Sunday, Mar 20, 2016

Raise rents or sell?

Daily Telegraph: ‘Our 17 properties will lose £16,000 per year’

Existing landlords are caught between an income tax bill which is set to begin rising next year, or the stamp duty hit involved in incorporating their properties now

Posted by tom101 @ 11:10 AM (4932 views) Add Comment

16 Comments

1. Lives In A Cave said...

No sympathy with any of them. They thought this was the road to easy income and capital gains. Risk and return. It's risky and they will lose the returns. Bring it on.

Sunday, March 20, 2016 05:35PM Report Comment
 

2. crash bandicoot said...

"Shirleyann Haig has a large portfolio of buy-to-let properties which currently break even."

Is that an investment or a hobby? If you read the blurb below it's something of a charity.

If they have been buying up local property at prices that they can't make a profit from they've hardly been helping the wider community.

Sunday, March 20, 2016 10:26PM Report Comment
 

3. mombers said...

@1 +1. Seems the business model is punting on capital gains if they're not making any net income. As such, it should be treated like folk gambling on the stock exchange, i.e. no interest deduction.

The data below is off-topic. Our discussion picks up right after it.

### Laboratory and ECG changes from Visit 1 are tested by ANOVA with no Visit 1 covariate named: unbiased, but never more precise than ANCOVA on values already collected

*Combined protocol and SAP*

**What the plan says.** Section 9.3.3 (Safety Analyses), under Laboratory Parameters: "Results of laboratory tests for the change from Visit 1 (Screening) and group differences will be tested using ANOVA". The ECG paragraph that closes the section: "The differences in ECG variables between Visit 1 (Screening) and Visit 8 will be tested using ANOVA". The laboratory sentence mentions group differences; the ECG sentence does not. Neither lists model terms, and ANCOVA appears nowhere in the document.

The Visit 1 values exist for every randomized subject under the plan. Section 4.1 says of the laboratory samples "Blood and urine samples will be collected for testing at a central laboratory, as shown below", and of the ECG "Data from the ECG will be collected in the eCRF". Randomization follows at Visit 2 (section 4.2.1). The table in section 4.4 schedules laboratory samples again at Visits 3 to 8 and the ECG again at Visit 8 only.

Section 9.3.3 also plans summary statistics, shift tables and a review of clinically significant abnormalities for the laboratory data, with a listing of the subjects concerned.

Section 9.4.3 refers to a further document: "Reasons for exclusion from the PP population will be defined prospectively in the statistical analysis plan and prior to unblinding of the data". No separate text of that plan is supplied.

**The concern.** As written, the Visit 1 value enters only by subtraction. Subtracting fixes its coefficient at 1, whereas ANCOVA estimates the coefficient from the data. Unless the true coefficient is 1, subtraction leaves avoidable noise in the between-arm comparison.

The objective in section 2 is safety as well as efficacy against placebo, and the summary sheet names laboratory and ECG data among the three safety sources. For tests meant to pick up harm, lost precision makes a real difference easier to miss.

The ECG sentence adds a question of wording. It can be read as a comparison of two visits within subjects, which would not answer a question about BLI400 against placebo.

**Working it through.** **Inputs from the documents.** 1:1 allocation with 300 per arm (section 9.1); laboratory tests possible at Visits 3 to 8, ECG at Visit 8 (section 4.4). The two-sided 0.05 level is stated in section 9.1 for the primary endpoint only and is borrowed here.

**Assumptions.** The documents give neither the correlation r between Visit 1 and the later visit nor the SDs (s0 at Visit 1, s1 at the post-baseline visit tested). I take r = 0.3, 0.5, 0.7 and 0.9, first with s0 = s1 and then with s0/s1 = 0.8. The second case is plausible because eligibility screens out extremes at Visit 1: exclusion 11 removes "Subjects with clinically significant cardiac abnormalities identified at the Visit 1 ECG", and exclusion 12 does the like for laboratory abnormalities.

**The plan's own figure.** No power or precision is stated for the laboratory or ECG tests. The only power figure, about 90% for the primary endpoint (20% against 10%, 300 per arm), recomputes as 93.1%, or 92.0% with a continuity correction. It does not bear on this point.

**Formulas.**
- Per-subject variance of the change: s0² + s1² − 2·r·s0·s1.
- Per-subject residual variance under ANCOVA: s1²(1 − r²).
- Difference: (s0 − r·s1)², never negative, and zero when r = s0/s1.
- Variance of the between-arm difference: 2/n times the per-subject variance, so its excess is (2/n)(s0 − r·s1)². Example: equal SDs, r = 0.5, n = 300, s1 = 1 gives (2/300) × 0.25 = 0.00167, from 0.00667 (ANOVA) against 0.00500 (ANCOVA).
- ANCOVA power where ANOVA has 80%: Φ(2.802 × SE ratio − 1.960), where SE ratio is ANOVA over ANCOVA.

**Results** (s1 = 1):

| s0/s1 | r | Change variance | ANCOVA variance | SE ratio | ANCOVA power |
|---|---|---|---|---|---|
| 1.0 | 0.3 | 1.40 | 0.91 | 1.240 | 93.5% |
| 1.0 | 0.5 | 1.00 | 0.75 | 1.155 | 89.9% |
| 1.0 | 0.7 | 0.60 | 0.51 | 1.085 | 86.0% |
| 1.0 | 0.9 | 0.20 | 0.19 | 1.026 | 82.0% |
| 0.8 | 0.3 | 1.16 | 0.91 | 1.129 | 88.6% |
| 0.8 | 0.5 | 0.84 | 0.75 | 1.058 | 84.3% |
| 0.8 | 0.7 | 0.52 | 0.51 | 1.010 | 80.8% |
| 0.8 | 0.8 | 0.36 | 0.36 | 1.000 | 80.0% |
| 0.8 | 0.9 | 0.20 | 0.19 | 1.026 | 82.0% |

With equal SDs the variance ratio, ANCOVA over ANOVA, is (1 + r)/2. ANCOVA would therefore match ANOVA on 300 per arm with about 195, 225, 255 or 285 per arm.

Monday, March 21, 2016 10:44AM Report Comment
 

4. libertas said...

crash bandicoot. You completely miss the point, most small time investors are not in it for yield. They only care about capital gains and for those not on interest only, they only care about coming away owning the property outright in circa 20yrs. For a new parent, buy a studio flat when the baby is born on a 5% deposit and the tenant will have paid for a whole flat for your child by the time they are 20yrs old. Sell it and break that price up and it could form a deposit each for up to four children to get them on the ladder.

Stop looking at a single metric and suggesting that you understand the market. Different investors have different time and risk preferences and yield is just one of many factors in making an investment decision, noting that a property presently breaking even may well make great profit in 5yrs time if rents continue to rise.

Furthermore, the new stamp duty can be discounted from capital gains tax when the investor sells, and so you do not loose its nominal value.

Monday, March 21, 2016 01:24PM Report Comment
 

5. Hugh111111 said...